Supreme Court arguments on January 6 rioters case


Pro-Trump protesters storm into the US Capitol on January 6, 2021, in Washington, DC. Shannon Stapleton/Reuters/File

The Supreme Court will hear arguments Tuesday from a former Pennsylvania police officer who stormed the US Capitol on January 6, 2021, in a case that could undermine federal charges against more than 350 rioters.

Joseph Fischer told the justices that by the time he arrived at the Capitol on January 6, 2021, Congress had already recessed. His lawyers said Fischer spent less than four minutes inside the building and that he advanced fewer than 25 feet.

Prosecutors paint a different picture. They say Fischer warned his police chief by text that the day might get violent. He texted that protesters should drag Democrats “into the street and have a mob trial.” Fischer captured a video on his cell phone in which he can be heard yelling “charge!” before he ran into the Capitol, prosecutors say.

Weeks after the attack, a grand jury returned a seven-count indictment against Fischer that included charges of civil disorder; assaulting, resisting or impeding officers; and the obstruction charge. The case before the Supreme Court involves only that last charge.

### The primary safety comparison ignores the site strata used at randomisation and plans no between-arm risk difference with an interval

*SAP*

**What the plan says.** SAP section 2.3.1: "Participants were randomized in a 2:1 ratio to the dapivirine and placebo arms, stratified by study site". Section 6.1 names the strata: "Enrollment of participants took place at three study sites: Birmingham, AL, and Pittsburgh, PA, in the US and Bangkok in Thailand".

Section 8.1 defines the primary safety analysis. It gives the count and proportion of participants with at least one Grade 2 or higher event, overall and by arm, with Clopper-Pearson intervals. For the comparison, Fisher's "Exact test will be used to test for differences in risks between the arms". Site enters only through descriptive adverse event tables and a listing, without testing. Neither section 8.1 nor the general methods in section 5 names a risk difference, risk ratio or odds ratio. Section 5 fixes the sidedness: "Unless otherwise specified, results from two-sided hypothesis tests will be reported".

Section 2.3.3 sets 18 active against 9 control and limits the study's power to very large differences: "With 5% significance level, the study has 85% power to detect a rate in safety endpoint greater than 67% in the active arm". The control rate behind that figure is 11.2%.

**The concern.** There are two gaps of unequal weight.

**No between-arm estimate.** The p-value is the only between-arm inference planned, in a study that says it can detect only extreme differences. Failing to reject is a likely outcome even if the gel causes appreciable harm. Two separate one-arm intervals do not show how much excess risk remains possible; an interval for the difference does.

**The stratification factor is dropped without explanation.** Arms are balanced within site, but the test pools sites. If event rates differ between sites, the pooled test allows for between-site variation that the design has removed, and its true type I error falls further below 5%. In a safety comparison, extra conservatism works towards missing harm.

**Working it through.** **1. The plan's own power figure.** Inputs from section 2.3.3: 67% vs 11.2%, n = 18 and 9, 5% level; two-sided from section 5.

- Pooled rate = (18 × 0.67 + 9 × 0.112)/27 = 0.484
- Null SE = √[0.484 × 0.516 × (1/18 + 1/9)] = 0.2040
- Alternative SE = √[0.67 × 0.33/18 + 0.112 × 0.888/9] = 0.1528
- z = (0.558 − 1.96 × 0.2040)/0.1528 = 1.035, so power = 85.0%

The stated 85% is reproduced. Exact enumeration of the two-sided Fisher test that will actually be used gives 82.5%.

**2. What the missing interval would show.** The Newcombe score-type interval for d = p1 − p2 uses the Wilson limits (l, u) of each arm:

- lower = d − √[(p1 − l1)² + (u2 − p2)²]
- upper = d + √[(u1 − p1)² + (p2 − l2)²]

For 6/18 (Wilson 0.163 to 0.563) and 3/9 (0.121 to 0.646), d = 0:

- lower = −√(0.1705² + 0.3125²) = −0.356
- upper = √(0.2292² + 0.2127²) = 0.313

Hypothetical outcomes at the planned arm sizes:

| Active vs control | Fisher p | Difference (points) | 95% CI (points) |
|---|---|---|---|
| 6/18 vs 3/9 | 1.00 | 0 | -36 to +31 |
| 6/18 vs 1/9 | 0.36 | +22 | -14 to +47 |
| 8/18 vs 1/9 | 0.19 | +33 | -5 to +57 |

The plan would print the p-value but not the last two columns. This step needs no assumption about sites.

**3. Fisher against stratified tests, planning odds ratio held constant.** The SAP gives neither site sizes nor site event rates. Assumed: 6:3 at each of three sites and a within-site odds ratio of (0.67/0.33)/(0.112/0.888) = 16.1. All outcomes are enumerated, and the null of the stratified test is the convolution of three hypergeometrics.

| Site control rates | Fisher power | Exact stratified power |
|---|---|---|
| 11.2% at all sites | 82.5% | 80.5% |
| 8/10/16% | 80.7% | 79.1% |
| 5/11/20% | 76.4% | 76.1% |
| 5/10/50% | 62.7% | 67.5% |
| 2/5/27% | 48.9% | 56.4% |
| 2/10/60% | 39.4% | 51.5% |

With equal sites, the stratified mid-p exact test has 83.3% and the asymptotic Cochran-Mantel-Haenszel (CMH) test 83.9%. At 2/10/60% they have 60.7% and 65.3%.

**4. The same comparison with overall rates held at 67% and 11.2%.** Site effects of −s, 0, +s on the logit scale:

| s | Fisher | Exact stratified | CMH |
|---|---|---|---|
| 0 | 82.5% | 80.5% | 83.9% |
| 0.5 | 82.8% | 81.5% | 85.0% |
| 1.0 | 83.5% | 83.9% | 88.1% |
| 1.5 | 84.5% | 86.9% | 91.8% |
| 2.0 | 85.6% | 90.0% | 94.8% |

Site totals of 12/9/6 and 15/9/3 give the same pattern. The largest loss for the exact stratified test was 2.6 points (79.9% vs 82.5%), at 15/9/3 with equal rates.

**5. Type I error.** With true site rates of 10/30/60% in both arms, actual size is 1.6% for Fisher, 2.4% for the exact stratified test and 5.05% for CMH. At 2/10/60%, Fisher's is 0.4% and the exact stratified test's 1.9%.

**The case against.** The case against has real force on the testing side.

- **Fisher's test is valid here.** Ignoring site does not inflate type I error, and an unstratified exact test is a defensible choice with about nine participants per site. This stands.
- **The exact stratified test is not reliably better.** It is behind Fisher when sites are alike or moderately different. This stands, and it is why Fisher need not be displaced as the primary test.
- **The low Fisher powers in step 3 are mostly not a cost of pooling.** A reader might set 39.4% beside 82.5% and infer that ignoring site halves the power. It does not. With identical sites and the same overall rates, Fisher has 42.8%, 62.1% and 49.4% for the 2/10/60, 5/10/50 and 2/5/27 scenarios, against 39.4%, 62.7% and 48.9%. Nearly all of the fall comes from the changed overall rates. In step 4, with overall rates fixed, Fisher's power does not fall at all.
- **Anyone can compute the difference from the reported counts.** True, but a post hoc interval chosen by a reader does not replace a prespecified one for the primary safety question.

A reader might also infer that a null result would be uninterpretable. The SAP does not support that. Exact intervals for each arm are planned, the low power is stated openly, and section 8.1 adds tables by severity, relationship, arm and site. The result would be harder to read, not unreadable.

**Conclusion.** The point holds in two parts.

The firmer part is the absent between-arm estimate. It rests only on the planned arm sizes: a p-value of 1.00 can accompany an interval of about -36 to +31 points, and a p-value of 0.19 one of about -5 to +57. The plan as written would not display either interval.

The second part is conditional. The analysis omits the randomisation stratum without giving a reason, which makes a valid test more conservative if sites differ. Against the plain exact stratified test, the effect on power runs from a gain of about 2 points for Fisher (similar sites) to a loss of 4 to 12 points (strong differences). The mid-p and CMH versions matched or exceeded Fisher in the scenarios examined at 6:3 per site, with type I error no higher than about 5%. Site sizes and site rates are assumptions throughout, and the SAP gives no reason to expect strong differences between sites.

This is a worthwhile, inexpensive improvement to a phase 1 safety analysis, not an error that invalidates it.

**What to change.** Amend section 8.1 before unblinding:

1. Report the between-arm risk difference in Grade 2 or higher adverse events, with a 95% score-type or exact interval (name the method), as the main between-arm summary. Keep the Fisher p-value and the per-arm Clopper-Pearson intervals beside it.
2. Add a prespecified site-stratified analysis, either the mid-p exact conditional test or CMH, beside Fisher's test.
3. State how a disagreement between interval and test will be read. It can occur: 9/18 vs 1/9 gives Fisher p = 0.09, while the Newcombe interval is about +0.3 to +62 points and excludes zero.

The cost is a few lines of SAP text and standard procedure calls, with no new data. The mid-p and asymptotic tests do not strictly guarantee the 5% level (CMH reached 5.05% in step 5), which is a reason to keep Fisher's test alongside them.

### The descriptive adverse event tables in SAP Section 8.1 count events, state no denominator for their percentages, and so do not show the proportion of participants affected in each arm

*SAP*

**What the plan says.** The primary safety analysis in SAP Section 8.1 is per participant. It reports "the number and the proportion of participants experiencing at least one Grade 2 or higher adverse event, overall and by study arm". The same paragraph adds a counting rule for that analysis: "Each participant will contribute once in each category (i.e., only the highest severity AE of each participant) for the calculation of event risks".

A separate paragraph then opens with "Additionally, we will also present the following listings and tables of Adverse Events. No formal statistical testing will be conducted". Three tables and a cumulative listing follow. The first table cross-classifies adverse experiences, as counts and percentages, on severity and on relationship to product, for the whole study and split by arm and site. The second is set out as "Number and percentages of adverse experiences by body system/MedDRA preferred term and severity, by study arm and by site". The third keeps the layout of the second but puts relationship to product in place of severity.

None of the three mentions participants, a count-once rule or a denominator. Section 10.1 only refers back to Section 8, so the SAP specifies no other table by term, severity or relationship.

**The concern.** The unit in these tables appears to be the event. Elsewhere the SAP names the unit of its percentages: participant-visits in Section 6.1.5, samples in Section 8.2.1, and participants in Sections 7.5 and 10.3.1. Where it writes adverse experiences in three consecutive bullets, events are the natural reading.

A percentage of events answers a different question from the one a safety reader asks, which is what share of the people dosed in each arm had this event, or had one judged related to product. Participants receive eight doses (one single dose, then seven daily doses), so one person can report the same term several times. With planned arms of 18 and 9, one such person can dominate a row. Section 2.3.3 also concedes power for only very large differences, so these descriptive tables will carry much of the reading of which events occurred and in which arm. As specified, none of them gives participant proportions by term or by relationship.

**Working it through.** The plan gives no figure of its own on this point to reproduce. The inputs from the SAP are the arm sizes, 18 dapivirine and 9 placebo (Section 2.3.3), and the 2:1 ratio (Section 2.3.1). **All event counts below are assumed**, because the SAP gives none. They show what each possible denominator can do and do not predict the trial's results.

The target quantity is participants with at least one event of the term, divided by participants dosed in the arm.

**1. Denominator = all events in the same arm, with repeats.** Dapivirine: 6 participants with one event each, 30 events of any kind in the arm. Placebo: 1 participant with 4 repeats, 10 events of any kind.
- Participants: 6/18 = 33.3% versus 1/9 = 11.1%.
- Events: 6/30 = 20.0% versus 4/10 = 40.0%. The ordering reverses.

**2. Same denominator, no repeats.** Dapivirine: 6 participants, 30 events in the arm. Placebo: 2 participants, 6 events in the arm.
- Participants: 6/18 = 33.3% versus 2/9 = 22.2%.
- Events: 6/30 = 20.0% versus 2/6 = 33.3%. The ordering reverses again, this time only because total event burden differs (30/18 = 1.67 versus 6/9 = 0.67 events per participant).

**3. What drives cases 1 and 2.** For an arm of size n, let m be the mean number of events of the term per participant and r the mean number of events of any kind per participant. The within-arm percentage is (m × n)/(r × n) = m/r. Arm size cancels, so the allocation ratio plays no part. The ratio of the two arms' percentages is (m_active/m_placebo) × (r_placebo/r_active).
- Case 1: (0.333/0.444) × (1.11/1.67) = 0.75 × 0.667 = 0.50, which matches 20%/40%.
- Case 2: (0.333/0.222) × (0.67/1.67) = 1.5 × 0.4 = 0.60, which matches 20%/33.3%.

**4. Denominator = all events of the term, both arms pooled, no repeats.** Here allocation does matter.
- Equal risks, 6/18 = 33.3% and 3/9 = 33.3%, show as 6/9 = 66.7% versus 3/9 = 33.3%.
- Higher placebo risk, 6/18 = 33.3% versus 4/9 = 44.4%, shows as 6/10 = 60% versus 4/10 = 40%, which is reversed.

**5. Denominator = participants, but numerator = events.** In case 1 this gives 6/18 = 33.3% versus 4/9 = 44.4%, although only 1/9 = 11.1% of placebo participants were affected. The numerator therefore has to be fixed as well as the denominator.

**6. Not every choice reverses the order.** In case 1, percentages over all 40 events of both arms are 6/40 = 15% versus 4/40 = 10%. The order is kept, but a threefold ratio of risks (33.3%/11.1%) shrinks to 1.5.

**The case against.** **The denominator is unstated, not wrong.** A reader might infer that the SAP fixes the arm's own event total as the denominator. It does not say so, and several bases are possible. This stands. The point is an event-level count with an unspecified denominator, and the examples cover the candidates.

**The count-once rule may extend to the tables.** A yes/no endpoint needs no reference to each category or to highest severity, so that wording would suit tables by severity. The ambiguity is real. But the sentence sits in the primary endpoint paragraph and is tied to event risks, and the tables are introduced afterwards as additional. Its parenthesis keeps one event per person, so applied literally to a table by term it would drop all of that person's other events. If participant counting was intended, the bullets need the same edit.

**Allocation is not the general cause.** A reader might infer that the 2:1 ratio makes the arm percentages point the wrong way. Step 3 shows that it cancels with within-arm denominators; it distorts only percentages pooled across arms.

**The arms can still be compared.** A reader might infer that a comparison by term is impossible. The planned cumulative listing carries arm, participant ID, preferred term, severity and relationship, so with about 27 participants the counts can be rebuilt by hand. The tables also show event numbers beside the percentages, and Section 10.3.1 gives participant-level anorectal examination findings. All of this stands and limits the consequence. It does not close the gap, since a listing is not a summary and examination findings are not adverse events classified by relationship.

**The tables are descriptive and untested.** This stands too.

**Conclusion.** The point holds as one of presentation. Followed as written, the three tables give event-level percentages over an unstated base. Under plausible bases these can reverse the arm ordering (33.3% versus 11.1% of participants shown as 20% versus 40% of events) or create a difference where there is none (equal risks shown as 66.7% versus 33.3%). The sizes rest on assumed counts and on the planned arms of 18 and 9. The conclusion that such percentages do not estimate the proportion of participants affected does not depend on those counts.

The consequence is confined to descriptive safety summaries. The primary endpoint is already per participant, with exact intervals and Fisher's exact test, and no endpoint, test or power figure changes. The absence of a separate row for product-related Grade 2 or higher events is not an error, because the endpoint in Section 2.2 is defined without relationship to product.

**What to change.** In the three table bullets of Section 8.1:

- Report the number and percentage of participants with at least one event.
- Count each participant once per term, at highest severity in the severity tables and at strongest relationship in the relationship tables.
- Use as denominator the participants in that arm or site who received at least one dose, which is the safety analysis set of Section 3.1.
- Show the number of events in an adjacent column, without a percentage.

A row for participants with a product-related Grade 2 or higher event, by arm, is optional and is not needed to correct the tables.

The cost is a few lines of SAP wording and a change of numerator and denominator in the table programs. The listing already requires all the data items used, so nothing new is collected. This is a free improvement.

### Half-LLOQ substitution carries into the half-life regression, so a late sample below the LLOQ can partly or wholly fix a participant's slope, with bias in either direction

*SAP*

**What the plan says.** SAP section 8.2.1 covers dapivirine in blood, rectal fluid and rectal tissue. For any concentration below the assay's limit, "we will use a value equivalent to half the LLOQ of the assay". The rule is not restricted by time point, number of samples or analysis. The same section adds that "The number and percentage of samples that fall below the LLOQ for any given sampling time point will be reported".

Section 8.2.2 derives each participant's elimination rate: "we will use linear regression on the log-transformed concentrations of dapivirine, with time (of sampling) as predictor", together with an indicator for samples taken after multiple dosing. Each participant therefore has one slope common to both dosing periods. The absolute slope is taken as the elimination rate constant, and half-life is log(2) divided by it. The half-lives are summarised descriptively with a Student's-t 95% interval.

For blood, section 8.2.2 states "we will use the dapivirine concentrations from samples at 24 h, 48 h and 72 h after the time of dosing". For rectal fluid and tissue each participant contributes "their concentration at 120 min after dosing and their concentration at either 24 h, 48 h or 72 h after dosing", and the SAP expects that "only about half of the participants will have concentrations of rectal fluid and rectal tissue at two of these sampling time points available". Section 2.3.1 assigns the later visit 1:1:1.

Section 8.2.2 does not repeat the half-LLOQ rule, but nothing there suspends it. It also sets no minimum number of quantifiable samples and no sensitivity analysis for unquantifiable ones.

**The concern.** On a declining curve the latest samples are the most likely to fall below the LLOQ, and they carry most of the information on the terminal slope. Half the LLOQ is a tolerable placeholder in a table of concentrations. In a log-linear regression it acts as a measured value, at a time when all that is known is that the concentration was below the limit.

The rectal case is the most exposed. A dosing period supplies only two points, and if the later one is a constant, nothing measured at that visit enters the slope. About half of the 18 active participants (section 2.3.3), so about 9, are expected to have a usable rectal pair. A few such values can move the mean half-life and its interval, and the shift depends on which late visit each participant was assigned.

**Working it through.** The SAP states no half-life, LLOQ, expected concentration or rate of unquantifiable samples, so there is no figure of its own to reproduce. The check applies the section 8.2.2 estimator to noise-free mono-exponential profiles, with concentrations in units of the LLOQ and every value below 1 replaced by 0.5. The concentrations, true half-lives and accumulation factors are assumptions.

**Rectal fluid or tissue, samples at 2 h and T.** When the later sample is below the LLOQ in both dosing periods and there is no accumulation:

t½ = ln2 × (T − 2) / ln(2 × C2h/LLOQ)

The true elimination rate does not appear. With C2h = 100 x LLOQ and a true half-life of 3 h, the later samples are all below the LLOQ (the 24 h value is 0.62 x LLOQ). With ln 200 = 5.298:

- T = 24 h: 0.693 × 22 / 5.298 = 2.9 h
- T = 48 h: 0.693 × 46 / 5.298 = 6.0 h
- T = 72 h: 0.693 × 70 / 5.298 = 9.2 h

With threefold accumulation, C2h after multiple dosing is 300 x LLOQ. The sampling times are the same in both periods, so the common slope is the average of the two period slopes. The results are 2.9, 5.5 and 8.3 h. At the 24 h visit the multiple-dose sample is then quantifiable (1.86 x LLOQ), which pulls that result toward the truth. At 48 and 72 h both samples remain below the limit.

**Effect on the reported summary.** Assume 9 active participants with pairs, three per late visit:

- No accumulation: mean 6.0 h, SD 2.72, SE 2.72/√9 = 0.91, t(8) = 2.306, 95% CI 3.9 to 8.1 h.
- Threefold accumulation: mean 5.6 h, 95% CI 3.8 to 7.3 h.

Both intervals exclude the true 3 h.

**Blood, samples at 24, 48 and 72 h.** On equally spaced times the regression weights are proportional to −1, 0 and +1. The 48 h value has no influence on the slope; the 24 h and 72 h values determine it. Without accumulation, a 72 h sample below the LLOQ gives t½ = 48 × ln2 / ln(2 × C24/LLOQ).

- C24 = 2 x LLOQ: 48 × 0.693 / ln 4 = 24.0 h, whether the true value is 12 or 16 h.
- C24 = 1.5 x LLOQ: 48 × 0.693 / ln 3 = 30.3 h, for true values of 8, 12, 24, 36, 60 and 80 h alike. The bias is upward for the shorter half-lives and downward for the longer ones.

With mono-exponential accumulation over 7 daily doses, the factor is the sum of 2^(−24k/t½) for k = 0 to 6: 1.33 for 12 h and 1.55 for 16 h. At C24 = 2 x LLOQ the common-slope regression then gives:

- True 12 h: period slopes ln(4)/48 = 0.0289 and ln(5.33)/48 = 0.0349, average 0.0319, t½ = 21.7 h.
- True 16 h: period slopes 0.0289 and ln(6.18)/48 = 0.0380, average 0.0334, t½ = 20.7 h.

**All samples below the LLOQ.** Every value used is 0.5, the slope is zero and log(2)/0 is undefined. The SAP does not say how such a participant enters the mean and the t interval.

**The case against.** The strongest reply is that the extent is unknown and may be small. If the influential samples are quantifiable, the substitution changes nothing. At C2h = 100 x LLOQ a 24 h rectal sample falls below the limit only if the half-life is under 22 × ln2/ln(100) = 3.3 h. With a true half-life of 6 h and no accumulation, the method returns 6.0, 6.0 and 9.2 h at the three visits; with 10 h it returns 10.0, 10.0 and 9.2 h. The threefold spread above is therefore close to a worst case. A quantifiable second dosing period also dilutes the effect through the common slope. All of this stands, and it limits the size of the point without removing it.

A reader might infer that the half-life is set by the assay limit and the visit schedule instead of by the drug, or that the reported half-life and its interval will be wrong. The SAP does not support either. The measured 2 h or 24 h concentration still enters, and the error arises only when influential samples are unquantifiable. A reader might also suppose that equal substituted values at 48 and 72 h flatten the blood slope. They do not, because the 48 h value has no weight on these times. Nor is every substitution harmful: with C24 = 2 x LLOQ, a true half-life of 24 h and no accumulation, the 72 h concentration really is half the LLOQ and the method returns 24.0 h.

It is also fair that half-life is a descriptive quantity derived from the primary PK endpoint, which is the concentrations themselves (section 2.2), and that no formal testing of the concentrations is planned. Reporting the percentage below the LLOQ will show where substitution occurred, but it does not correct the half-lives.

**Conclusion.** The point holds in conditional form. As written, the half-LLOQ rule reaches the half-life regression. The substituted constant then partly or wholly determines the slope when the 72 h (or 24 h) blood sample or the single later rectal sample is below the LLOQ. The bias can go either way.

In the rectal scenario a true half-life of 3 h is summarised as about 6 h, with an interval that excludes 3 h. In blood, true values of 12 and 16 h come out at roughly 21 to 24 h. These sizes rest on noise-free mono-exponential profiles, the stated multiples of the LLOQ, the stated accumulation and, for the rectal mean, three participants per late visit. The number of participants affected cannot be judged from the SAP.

The US Court of Appeals for the DC Circuit combined Fischer’s case with two others and ruled that the charge could be used against January 6 defendants – siding with 14 of 15 district court judges who ruled the same way. All three defendants appealed to the Supreme Court, but the justices granted only Fischer’s case. The other two will likely be summarily resolved after Fischer.

Exactly how much impact the court’s ruling may have on other January 6 cases is unclear. Most defendants who were convicted of the obstruction charge and sentenced to prison were also convicted of additional felony or misdemeanor charges, according to a CNN analysis. The average sentence in those cases was just over four years, the analysis shows – far less than the 20-year maximum the obstruction count carries.

Read more about the case here.

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